[ 260 Pa. Super. Page 112]

Appellant contends that there was insufficient probable cause to support the issuance of a warrant because the information provided to the issuing authority was too dated or "stale." He places reliance upon such cases as Commonwealth v. Simmons, 450 Pa. 624, 301 A.2d 819 (1973) and Commonwealth v. Shaw, 444 Pa. 110, 281 A.2d 897 (1971), to support his arguments. However, we do not find these precedents to be apposite to the circumstances here present. In both of these cases, the prior observations were of possessions of narcotics only, and did not suggest the ongoing nature of a sales operation as was evident in the instant case.

We must be mindful that the courts are not to take an overly technical approach to the evaluation of the information supplied to the magistrate in a search warrant application. As the United States Supreme Court stated in United States v. Ventresca, 380 U.S. 102, 108, 85 S.Ct. 741, 746, 13 L.Ed.2d 684 (1965):

"If the teachings of the Court's cases are to be followed and the constitutional policy served, affidavits for search warrants, such as the one involved here, must be tested and interpreted by magistrates and courts in a commonsense and realistic fashion. They are normally drafted by non-lawyers in the midst and haste of a criminal investigation. Technical requirements of elaborate specificity once exacted under common law pleadings have no proper place in this area. A grudging or negative attitude by reviewing courts toward warrants will tend to discourage police officers from submitting their evidence to a judicial officer before acting." [Emphasis supplied]

The probable cause standard concerns only the probabilities, and not a prima facie showing of criminal activities, and probable cause exists when the facts and circumstances set forth in the affidavit are sufficient to warrant a man of reasonable caution in the belief that contraband to be seized is in the specific place covered in the application. Commonwealth v. Frye, 242 Pa. Super. 144, 363 A.2d 1201 (1976). A determination of probable cause by the issuing authority is

[ 260 Pa. Super. Page 113]

    entitled to great deference by the reviewing court because searches pursuant to warrants are preferred and to be encouraged. Spinelli v. United States, 393 U.S. 410, 419, 89 S.Ct. 584, 21 L.Ed.2d 637 (1969); Jones v. United States, 362 U.S. 257, 270-271, 80 S.Ct. 725, 4 L.Ed.2d 697 (1960).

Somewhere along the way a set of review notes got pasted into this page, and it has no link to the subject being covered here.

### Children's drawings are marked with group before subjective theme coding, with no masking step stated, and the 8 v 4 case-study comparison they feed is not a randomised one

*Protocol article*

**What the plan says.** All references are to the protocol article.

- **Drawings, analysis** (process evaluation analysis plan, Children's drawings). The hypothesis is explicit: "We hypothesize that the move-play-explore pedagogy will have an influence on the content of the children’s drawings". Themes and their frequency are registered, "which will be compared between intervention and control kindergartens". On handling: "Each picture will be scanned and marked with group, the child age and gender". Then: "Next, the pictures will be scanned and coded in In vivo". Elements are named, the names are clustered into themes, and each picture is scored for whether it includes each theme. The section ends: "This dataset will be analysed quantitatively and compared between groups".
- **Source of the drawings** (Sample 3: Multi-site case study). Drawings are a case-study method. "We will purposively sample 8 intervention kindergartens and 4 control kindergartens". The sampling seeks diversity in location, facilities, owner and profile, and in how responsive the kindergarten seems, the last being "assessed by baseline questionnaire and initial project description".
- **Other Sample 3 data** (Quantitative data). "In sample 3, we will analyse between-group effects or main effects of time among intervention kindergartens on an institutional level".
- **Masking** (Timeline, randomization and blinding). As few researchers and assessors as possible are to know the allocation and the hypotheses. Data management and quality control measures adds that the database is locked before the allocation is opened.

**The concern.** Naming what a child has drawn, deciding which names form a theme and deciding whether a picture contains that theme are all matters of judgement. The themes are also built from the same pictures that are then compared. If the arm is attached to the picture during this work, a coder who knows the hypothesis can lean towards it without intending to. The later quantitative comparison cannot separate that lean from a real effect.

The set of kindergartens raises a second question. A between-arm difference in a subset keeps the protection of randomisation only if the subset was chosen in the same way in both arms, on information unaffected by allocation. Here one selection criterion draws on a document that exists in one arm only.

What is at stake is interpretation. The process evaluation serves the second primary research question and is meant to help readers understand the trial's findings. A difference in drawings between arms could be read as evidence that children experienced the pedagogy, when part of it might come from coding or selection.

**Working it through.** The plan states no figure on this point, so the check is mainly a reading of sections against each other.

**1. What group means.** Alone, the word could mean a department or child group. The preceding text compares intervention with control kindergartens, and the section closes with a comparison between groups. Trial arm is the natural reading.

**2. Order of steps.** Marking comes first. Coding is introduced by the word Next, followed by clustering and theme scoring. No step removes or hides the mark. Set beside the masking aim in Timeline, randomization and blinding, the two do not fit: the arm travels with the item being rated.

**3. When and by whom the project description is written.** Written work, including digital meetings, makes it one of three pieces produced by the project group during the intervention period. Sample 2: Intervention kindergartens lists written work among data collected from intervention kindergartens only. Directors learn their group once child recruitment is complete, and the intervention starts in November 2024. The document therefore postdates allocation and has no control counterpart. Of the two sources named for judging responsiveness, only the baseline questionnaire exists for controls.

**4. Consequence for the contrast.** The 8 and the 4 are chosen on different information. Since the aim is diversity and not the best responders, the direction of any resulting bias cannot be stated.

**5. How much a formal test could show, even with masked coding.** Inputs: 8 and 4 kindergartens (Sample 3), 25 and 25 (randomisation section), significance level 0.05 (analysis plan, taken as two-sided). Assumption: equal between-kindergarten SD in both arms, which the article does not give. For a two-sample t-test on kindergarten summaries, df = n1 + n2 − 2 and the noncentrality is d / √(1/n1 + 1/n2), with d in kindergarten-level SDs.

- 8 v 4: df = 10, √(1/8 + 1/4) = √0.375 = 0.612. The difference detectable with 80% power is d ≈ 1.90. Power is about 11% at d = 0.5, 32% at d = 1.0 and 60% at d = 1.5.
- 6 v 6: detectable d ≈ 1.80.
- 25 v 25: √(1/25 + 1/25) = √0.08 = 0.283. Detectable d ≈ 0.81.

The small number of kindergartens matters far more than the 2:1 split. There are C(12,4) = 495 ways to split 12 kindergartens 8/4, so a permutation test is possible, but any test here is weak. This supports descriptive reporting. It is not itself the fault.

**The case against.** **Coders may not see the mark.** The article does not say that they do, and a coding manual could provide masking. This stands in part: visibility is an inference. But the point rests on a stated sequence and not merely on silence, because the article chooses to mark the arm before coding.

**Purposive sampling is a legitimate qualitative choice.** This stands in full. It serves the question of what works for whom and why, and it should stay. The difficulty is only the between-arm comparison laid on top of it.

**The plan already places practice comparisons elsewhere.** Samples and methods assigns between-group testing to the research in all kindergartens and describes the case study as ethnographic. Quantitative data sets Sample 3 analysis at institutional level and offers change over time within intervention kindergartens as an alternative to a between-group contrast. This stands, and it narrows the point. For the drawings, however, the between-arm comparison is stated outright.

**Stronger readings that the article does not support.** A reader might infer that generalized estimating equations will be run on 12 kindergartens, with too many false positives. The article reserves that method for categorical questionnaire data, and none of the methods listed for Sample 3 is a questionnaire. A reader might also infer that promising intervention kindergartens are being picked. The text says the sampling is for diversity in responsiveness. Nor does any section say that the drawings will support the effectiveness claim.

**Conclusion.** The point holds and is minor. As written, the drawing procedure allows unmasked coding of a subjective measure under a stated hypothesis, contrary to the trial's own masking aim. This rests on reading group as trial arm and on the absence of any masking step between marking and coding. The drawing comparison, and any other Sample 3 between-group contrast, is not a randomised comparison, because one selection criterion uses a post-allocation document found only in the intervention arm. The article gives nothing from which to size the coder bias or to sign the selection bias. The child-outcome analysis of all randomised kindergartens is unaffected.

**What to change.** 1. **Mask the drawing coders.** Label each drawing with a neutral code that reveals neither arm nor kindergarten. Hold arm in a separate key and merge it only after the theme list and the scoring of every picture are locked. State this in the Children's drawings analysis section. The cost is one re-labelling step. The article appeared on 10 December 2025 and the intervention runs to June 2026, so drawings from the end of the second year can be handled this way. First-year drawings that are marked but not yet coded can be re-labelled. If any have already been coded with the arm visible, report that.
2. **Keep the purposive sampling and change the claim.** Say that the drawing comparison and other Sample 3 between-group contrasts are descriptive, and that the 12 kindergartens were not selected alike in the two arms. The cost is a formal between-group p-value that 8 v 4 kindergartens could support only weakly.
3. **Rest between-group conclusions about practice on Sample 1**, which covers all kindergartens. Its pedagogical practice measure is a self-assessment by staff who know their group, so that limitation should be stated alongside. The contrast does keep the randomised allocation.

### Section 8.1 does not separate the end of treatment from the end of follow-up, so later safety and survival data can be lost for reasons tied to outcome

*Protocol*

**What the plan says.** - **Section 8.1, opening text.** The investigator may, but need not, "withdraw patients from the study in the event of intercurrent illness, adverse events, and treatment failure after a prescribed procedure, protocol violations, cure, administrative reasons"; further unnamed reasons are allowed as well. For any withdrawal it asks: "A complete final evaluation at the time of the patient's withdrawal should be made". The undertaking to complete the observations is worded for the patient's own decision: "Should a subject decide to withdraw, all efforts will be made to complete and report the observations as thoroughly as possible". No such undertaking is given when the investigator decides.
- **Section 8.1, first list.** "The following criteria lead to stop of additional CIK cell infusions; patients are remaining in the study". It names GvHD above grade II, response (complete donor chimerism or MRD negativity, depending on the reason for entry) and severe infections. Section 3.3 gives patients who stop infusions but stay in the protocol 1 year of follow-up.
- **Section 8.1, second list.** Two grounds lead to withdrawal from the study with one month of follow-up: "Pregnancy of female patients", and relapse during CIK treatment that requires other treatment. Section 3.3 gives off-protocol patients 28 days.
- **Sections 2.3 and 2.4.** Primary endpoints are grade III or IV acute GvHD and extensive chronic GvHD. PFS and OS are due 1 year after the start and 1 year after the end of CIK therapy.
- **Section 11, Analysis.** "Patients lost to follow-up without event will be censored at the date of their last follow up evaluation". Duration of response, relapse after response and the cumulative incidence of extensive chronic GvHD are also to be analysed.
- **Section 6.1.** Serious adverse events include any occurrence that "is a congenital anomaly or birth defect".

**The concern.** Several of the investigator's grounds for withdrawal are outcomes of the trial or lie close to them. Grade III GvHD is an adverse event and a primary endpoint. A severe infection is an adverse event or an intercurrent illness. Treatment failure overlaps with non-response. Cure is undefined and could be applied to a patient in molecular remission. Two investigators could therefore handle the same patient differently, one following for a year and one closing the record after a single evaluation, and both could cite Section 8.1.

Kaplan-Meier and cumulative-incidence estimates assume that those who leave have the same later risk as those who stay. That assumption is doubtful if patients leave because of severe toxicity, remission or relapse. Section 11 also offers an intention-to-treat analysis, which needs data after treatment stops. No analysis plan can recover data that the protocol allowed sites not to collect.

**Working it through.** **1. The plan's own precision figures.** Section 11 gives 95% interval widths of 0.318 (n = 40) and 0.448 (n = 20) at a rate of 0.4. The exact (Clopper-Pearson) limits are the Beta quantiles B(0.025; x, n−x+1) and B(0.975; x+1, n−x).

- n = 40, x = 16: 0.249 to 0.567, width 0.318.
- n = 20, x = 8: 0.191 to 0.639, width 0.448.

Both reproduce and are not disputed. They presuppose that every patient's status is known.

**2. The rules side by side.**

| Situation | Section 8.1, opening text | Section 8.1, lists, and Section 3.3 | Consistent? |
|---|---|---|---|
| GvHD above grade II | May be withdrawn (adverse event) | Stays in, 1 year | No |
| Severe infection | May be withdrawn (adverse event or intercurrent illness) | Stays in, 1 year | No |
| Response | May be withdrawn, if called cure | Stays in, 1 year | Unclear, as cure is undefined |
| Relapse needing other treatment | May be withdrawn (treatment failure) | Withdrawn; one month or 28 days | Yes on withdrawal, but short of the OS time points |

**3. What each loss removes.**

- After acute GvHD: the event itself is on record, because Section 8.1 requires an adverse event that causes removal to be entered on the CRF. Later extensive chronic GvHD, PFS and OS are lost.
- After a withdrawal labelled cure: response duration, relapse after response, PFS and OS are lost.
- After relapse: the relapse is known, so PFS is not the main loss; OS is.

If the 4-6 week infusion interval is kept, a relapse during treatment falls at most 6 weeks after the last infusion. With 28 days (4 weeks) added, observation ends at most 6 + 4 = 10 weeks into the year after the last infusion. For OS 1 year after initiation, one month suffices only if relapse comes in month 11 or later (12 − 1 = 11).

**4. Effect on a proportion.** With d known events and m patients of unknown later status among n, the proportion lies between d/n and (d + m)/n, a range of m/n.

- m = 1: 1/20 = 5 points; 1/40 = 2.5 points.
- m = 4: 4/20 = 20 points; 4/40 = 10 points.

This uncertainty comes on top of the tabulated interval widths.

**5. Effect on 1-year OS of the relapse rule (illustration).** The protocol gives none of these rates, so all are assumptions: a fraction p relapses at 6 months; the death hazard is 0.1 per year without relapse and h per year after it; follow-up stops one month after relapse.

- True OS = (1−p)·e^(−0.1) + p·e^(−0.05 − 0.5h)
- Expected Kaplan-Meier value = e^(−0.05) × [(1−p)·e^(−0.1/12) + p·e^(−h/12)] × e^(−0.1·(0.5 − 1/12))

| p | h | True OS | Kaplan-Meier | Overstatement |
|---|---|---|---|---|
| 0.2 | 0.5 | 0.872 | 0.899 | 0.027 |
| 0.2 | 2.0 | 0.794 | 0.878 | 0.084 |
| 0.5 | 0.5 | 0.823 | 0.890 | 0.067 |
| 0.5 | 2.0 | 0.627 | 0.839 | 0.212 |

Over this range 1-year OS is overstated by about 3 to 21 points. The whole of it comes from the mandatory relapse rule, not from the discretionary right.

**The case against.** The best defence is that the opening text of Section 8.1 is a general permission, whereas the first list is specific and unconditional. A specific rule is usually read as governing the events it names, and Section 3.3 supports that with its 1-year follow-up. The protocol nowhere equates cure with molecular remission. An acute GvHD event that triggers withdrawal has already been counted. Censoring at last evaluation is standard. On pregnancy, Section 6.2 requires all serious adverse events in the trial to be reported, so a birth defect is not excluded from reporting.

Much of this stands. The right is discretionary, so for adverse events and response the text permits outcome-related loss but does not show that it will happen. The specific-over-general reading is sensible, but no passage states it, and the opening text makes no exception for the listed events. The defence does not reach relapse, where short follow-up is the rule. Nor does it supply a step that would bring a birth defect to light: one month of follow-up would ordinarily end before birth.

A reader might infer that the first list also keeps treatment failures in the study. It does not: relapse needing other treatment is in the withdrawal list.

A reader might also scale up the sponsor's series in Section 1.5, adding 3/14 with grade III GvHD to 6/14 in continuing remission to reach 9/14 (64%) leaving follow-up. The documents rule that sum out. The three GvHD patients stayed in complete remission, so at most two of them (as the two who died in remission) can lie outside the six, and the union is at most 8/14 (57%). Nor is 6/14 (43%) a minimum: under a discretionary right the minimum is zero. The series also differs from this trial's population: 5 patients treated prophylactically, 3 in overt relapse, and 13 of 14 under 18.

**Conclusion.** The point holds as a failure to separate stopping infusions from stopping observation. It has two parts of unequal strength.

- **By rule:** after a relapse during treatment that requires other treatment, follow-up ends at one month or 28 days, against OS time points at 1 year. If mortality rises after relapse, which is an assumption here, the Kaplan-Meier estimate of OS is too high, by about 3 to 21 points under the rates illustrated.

In the instant case, there was ample information to provide probable cause. Using a common sense approach, as we are required to do, we find that the magistrate was advised that a very reliable police informant stated that the appellant was a drug salesman. In the ten days prior to the date of the affidavit, the informant saw the appellant, at his apartment, in the possession of ten bundles of heroin, and was told these would be sold to another person for $800.00. On another occasion, the informant had seen appellant depart from his apartment with a quantity of drugs to sell to two other people in a bar. Especially noteworthy was the informant's information that customers "always" telephoned before they visited to purchase drugs. The telephone number provided to police, as related to the magistrate, was assigned to the same individual who was the reputed salesmen. Common sense would dictate the conclusion that the appellant was probably a heroin salesman, that his apartment was the site of his drug business, and that he recently had drugs stored there which he sold to customers, on a continuing basis, after telephone discussions with them. There was clearly probable cause established for the issuance of a search warrant in this case.

The appellant's second contention, that there was insufficient evidence of his possession of drugs seized, is totally devoid of merit. Quite simply, a sizeable quantity of drugs was located on a couch only two feet from a mattress where the appellant slept. The apartment itself had a telephone registered to appellant and a utility bill was found for the premises, bearing the appellant's name. Appellant had his clothing in the apartment, and after being arrested, appellant put on shoes and socks lying next to the mattress beside which the drugs were found. Appellant's control of the premises, and his constructive possession of the drugs

[ 260 Pa. Super. Page 114]

    found there, was clearly sufficient to sustain the conviction. See Commonwealth v. DeCampli, 243 Pa. Super. 69, 364 A.2d 454 (1976), and cases cited therein.

Affirmed.

CERCONE, Judge, concurring:

The transactions of the defendant as described by the informant indicated a continuous course of conduct by defendant up to the time of the issuance of the warrant. There was sufficient evidence here to justify the search. Commonwealth v. Simmons, 450 Pa. 624, 301 A.2d 819 (1973); Commonwealth v. Eazer, 455 Pa. 320, 312 A.2d 398 (1973).

SPAETH, Judge, dissenting: